You've probably been told that cover letters are USELESS these days. “Recruiters don't read them!" “Hiring managers just throw them in the trash!" Well, that's not entirely true… “Cover letters are a very important part of your job search strategy," said career expert J.T. O'Donnell, “especially if you're doing a disruptive job search." A cover letter is an opportunity to explain why you feel connected to the employer, according to O'Donnell. Look at it this way: employers are looking for people who “get" them, who understand them and why they exist. If you can explain that early on in the hiring process, you increase your chances of not only standing out, but also moving forward. “A cover letter is an opportunity for you to share a story, whether it's personal or professional, that explains to them how you've come to understand that what they do is better, faster, cheaper, stronger," said O'Donnell. “As a result, you respect and admire them, and want to work for them. That's what needs to go into a cover letter." However, if you have the wrong strategy for writing cover letters, it WILL end up in the trash and you WON'T end up moving forward in the hiring process. (If you want to learn how to write a cover letter that works, check out this free webinar). So, no, cover letters aren't dead. In fact, they're far from it. As long as you can articulate why you're connected to the company in a disruptive way, you have a shot at standing out among all of the other candidates and, ultimately, getting the job.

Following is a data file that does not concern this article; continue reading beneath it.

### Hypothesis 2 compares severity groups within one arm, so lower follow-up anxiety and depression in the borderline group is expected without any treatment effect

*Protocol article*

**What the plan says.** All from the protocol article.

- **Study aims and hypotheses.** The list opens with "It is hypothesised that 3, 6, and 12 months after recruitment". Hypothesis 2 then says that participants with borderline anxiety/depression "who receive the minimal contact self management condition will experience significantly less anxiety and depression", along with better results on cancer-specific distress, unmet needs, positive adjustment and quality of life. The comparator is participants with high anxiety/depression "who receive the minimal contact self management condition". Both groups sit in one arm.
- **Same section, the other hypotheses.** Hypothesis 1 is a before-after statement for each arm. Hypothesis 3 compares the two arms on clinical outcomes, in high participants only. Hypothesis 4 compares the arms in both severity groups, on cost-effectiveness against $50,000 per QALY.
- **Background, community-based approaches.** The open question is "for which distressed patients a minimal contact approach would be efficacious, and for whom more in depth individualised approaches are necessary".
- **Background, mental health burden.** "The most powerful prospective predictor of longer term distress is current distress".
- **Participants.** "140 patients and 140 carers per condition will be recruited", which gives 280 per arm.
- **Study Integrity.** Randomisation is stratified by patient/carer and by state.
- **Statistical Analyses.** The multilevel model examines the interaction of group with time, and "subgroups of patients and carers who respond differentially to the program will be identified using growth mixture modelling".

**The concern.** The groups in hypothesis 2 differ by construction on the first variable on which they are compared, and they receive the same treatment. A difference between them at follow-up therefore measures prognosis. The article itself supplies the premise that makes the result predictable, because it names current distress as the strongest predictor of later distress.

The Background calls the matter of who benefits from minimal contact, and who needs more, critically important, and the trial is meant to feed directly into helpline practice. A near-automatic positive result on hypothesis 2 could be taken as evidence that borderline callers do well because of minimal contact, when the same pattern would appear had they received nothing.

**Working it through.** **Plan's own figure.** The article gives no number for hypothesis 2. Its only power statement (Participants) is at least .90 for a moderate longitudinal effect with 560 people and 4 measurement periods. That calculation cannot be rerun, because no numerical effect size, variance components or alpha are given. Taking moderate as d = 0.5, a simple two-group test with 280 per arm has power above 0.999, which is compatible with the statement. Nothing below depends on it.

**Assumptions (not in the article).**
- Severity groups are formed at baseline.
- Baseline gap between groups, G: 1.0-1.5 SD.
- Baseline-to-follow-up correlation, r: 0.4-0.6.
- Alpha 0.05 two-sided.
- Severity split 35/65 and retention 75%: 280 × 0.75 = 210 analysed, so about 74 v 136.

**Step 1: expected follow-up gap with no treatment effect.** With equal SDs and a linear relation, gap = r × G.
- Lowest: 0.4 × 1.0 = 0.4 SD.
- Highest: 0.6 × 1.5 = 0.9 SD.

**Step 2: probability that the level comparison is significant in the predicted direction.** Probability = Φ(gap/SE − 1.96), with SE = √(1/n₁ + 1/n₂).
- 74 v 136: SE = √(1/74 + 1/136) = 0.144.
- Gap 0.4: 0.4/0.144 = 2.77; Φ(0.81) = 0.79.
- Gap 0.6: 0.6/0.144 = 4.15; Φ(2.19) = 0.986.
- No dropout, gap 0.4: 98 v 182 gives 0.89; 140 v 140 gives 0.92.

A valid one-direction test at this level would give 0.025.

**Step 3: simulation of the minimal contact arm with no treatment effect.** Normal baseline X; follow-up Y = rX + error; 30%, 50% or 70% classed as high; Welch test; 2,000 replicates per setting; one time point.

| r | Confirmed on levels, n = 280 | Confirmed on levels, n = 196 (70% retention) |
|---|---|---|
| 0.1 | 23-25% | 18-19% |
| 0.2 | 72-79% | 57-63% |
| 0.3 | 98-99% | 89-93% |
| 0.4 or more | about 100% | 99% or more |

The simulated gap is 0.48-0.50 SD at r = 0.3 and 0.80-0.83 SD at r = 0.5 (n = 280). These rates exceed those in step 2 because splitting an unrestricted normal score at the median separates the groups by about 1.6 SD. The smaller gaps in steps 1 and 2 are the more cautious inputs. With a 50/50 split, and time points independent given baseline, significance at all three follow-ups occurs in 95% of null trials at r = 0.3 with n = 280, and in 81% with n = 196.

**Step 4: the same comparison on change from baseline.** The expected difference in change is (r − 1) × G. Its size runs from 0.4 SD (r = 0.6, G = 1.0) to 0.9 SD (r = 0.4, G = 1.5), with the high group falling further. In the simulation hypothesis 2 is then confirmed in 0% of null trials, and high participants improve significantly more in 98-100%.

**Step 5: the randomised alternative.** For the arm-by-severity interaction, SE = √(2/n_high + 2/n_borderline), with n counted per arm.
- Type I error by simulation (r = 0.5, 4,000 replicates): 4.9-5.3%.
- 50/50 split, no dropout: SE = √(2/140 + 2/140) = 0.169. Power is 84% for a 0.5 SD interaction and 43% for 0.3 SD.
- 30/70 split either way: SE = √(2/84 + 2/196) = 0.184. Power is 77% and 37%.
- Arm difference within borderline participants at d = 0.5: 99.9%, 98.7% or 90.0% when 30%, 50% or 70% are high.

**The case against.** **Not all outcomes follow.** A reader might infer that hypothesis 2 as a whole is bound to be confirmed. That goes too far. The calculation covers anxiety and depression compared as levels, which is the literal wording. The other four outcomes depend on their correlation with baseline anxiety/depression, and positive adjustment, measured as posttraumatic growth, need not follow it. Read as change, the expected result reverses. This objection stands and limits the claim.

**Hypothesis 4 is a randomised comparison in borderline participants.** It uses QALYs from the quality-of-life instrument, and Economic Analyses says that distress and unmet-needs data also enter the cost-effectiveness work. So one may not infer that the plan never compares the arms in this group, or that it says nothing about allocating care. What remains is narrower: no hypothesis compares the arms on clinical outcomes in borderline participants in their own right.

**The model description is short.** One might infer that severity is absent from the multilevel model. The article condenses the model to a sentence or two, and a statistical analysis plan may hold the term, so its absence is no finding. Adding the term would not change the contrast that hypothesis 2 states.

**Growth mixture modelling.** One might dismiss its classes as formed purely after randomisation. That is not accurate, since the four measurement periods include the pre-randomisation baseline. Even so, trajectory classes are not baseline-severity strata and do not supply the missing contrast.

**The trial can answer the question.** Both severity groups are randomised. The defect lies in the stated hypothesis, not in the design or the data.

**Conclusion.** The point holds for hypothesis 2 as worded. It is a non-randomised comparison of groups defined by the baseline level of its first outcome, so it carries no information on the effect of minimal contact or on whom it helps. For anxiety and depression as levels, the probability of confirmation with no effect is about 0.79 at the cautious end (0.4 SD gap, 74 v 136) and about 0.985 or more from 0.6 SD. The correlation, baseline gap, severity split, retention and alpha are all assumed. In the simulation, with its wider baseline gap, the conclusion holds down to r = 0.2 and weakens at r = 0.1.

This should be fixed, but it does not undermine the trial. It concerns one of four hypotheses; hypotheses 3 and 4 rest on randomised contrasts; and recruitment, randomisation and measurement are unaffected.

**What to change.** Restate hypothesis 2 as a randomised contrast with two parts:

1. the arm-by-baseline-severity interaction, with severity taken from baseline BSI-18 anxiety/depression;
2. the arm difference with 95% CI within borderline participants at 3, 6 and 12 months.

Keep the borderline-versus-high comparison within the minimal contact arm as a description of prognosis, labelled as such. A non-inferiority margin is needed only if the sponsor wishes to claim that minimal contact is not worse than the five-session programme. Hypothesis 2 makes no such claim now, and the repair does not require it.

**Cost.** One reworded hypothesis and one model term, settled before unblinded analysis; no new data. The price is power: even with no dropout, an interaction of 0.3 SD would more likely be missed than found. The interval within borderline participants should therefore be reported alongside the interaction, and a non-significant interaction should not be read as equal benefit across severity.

“Stop Writing Cover Letters! Nobody reads them, and writing one can only hurt you. You’re wasting your time.” This headline, on a recent Facebook post, certainly caught my attention. Coming from the legacy world of resumes being sent via the postal service, even updating that to a resume being sent via e-mail, I was immediately wondering how HR or a hiring manager would act to an envelope just containing a resume or e-mail with no message and just a resume attached. I am not buying this advice. RELATED: Need some cover letter advice? Watch these tutorials! Moreover, I do not understand how the article arrives at this conclusion either. Less than 100 words into the article, a study is quoted that says “only 18% of managers think cover letters are important.” So it is advisable to eliminate almost 20% of your potential employers without even trying? Plus, while “only” 18% think they are important, there’s no report that only 18% read them. I never put much stock into cover letters, primarily because many of them are poorly written, but I do scan them quickly, and quite regularly I see something valuable. Moreover, there are other supposed reasons for not writing a cover letter. “…a cover letter can only hurt you. Of the hiring managers surveyed, 55% said typos were the biggest turnoff. Why risk a typo when a cover letter is unlikely to help you get the gig?” That logic would also apply to resumes and LinkedIn profiles where typos are equally possible. The final arguments are that interviews are more important than cover letters. That’s a shocker! Wait a minute! I think we already knew that. Resumes are also more important than cover letters. And companies are using other tools including Skype interviews and requests to submit video interviews. All true and rapidly changing the world of hiring. Attempting to identify the single most important element of your career search makes little sense. With organizations of different sizes, different industries, and millions of individual managers’ hiring processes, a job seeker needs to be prepared for multiple strategies. There are even cases where a candidate is not even allowed to submit a cover letter. Online applications processes may allow or require an attached resume but not a cover letter. I believe there are at least four sound arguments for continuing to use a cover letter as part of your career search.